Meeting Needs at the Intersection of Quantum Physics and Computer Science
Michael Hatridge, an associate professor in the Dietrich School’s Department of Physics and Astronomy, is doing super-cool work in quantum physics (pun intended) and is spearheading a new major to help students prepare for the changing job market.
The Hatridge lab (aka Hatlab) works in superconducting quantum circuits, a field Hatridge says he came into “through the side door.” Hatridge has always been interested in building things, and during his doctoral work he built MRI machines that work at very low fields. His work on a new magnetometer design ultimately lead him down his current career path. To improve the design of the magnetometer, Hatridge and his team harnessed new technology in quantum circuits.
“We kind of accidentally made a really, really good measurement system. Right after I graduated, people used it for the first quantum jump experiments on superconducting qubits,” Hatridge remembers. “Usually, things work worse than you hope. It’s really easy to make a bunch of optimistic choices and not have them come out. This thing had this hidden quantum feature where it was something like 10 times better than we could explain without a hidden quantum amplifier in the device … it's the only time I ever had to say, ‘It's too good!'"
As someone who loves building sensors and instrumentation, Hatridge finds himself at the intersection of device fabrication and quantum research.
“We try to build quantum devices that operate at very low temperatures,” Hatridge explains. “They can be used for things that don't have a lot to do with quantum mechanics at all, like detectors, sensors of magnetism or photons, or they can be used for more quantum-centric things like quantum computation and quantum measurement.”
Hatridge brought his research program to the Dietrich School’s Department of Physics and Astronomy because the department supported his type of work. He says it has been a good decision.
“I really enjoy it; I have a beautiful lab,” says Hatridge. “A lot of investment has happened in facilities since I've been here. The nanofabrication facility in particular has been massively upgraded. We just got our new beautiful e-beam pattern generator online, which is an example of the kinds of improvements that have come.”
Recently, Hatridge spearheaded an effort to launch a new major designed to prepare students to meet an emerging need in his field and within companies that are performing work in the quantum realm.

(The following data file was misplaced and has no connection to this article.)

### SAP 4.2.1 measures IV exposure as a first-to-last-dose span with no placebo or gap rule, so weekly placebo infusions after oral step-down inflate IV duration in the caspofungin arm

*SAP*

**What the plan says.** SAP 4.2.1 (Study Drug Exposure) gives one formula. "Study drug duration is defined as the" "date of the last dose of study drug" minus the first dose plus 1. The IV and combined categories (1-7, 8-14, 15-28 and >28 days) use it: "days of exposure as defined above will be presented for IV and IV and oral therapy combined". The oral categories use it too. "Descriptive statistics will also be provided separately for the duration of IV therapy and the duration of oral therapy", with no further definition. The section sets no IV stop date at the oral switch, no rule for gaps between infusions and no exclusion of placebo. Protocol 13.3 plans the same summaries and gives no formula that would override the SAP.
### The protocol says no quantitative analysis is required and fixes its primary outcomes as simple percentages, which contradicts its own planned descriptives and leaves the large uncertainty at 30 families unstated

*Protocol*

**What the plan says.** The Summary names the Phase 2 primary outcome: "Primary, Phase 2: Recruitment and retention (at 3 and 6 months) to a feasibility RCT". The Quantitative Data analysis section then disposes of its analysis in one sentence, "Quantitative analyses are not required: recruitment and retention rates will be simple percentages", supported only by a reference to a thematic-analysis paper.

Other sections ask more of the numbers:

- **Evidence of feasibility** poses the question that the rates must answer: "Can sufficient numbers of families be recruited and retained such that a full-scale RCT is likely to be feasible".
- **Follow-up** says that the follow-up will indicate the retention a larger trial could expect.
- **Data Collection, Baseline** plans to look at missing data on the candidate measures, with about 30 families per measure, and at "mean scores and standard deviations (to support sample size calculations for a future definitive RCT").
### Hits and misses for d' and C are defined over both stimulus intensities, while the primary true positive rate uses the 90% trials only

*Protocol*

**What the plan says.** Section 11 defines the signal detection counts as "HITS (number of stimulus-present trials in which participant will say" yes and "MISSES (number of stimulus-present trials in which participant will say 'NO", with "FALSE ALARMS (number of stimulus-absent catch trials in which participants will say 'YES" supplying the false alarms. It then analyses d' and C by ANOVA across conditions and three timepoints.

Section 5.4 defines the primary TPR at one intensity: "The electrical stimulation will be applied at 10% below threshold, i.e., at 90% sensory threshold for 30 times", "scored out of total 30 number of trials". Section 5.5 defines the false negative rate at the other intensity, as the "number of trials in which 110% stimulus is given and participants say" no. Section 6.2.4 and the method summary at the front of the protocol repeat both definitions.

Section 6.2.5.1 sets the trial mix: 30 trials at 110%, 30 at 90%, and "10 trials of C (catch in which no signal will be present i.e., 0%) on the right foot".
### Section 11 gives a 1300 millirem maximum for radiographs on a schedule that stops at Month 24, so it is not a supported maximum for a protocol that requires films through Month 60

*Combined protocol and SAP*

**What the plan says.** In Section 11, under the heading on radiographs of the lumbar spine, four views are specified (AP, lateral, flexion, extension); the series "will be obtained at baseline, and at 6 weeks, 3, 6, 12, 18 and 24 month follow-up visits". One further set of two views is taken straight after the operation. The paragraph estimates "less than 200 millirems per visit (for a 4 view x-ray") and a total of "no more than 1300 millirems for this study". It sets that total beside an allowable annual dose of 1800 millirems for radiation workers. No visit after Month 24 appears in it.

“Places like IBM and Google and a bunch of startups and universities are growing these quantum efforts, but they can't hire everybody at the PhD level, so they're trying to hire undergraduates,” Hatridge says. “One focus of the major is to figure out how to teach people so that they are a good fit with these kinds of companies.”
In addition, the major is designed to help prepare students for graduate school.
“Quantum computing is the merger of these two fields of physics and computing,” Hatridge says. “A typical physicist doesn't have to take any computer science to get all the way to their PhD, and similarly, a typical computer scientist is never going to take quantum mechanics. We need people who can see both sides and straddle the divide because the divide is pretty deep.”
According to Hatridge, quantum computing requires efficient communication between physicists and computer scientists. This major is tailored to give students the background they need to function effectively in both fields.
“We really need people that are comfortable in this new area of quantum information, which is not a pure physics field and not a CS field,” Hatridge says. “There are not a lot of hybrid PhDs right now, so even though we want to start training people towards this hybrid discipline, we want to make sure that right now you can still get into graduate school. So we have those tracks built in to make sure that students are ready.”
Hatridge emphasizes that the major is not exclusively for students who want to study quantum principles, and that most physics students can benefit from coursework in computer science.
“This idea that physicists should know more about computing in general is really important. When you look at what physicists actually do in their lives, 90+% of them have computer-intensive jobs. But the physics major doesn't prep them for that. So they kind of have to do that on their own. And on the CS side, this physics thinking, the way that we approach problem solving, can be pretty valuable, too.”
Regardless of the direction students chose after graduation, understanding computing is a valuable asset.
“For my graduate students in the Hatlab, if you have a good physics background and you can program really well, I would just be ecstatic. The same for my undergraduate program. Even if you switch to astronomy or some other science, they're going to say, ‘Oh, you can program really well, and you have good science knowledge? Wonderful!’” says Hatridge.
The major was recently approved and is now available for students to enroll in. Additional information will be rolling out in the coming weeks. Students in the Dietrich School and the School of Computing and Information are eligible for the program.
“The way that experiments work these days—it's not pencil and paper, and it's not knobs anymore,” says Hatridge. “And so being very comfortable living with these complicated programming environments that we actually use to control stuff is really handy.”